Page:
On foreign ground

Tropical problems are best resolved in the tropics, says Kristina Lindström, professor in sustainable development.

Many of us first associate Ethiopia with famine, which is not wholly unfounded, as much of the country’s land has been consumed and worn away by erosion.

“Lots of people and cattle, small plots for cultivation and overgrazing of common land,” says Kristina Lindström, the newly appointed professor in sustainable development, reeling off reasons for the country’s problems.

However, it is possible for the impoverished land to reflourish. Lindström believes that small-scale farmers and their ability to manage plots in a sustainable manner play a key role in addressing climate change and food security in Africa.

Bacteria to the rescue

Kristina Lindström does research on nitrogen-fixing bacteria, which improve the quality of soil. They are found on the roots of legumes, such as clover, beans and acacia.

Nitrogen-fixing bacteria keep the soil fertile by binding airborne nitrogen, and are much cheaper than fertilisers, which many cannot afford. Ethiopian farmers often lack education and have no knowledge of bacteria doubling as fertilisers.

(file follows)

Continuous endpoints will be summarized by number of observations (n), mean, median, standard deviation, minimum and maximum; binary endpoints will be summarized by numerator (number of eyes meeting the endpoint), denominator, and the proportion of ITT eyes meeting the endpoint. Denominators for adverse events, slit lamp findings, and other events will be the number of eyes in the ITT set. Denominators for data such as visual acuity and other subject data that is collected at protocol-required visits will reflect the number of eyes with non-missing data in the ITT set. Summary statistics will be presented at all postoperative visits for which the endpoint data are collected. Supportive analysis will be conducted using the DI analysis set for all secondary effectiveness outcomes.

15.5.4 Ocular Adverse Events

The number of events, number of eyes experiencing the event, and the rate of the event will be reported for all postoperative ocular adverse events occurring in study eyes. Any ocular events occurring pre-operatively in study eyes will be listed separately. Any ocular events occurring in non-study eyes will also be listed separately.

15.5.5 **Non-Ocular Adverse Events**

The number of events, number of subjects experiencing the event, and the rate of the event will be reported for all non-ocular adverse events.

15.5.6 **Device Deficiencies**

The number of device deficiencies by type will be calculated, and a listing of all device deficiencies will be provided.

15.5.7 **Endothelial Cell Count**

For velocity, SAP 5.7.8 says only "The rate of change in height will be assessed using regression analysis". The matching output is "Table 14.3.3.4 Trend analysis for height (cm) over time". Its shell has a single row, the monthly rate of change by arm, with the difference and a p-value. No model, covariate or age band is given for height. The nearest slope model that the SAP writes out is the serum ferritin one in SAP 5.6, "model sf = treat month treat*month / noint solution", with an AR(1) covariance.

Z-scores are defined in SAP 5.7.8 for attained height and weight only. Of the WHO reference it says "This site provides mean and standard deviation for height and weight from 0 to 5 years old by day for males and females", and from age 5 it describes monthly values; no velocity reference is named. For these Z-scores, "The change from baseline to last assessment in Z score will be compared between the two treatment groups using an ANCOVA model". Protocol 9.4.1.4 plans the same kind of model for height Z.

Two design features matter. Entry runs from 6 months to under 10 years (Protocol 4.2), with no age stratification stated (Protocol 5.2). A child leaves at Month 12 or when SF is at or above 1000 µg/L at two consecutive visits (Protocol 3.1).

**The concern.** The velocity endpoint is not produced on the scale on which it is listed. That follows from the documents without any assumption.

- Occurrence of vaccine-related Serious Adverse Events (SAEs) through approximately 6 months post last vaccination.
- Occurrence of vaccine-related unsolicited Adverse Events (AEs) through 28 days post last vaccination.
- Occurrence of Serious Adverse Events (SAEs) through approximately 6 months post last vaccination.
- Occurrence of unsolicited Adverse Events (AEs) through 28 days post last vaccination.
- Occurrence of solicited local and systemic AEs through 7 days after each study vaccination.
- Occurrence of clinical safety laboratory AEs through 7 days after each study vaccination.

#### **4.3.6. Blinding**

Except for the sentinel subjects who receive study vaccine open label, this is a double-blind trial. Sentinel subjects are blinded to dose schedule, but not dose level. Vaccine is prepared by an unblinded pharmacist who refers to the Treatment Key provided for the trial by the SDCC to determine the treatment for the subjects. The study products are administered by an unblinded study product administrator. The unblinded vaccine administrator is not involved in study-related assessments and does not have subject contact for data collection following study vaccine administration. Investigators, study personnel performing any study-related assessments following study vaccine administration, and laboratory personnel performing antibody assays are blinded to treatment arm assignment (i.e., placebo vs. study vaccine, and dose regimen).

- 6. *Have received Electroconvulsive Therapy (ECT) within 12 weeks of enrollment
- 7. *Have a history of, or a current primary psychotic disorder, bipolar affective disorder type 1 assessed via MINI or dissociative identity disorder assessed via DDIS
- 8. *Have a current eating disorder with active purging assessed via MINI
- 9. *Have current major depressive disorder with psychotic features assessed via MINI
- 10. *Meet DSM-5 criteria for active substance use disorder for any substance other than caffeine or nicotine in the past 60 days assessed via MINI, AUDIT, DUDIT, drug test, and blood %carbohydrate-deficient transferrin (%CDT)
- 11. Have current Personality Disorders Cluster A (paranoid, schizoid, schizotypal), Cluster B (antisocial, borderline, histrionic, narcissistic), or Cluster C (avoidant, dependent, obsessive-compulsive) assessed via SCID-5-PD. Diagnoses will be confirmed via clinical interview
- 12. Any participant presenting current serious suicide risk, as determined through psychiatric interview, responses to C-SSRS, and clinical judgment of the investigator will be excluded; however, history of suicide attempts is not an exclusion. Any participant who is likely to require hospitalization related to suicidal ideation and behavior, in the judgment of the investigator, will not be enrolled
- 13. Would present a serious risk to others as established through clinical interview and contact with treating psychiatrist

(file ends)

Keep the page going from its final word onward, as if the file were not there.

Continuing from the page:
Lindström hopes to look into ways to get farmers in Ethiopia to use nitrogen-fixing bacteria and to see their value as “invisible little assistants” of plants. “I am very excited about this,” she says. “The farmers also know a lot about worthwhile cultivation methods. I am looking forward to collaborating with them.”

Network cropped up by chance

Cooperation between Finnish soil researchers and Ethiopian players began by chance. In the 1990s, Zewdu Terefework left Ethiopia and arrived in Finland as a refugee. He studied microbiology and trained as a researcher in Lindström’s group, and gradually began thinking about ways to help his country. In 2007, a new project was launched to educate Ethiopian postgraduate students and have them complete part of their degrees at the University of Helsinki.

The cooperation also extends to teaching and has resulted in two courses on the sustainable cultivation of tropical soil held in Ethiopia and offered jointly to Finnish and Ethiopian students.

“The birdwatching trip arranged for the course participants was a real eye-opener for me,” Lindström observes. “It made me consider the diversity of birds, humans and bacteria, and I realised I couldn’t just walk up and tell Ethiopians how to cultivate their land. Familiarity with the local conditions is a definite must.”

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Text: Reetta Vairimaa
Photo: Kristina Lindström
Translation: Language Services/Language Centre (University of Helsinki)
University of Helsinki, digital communications

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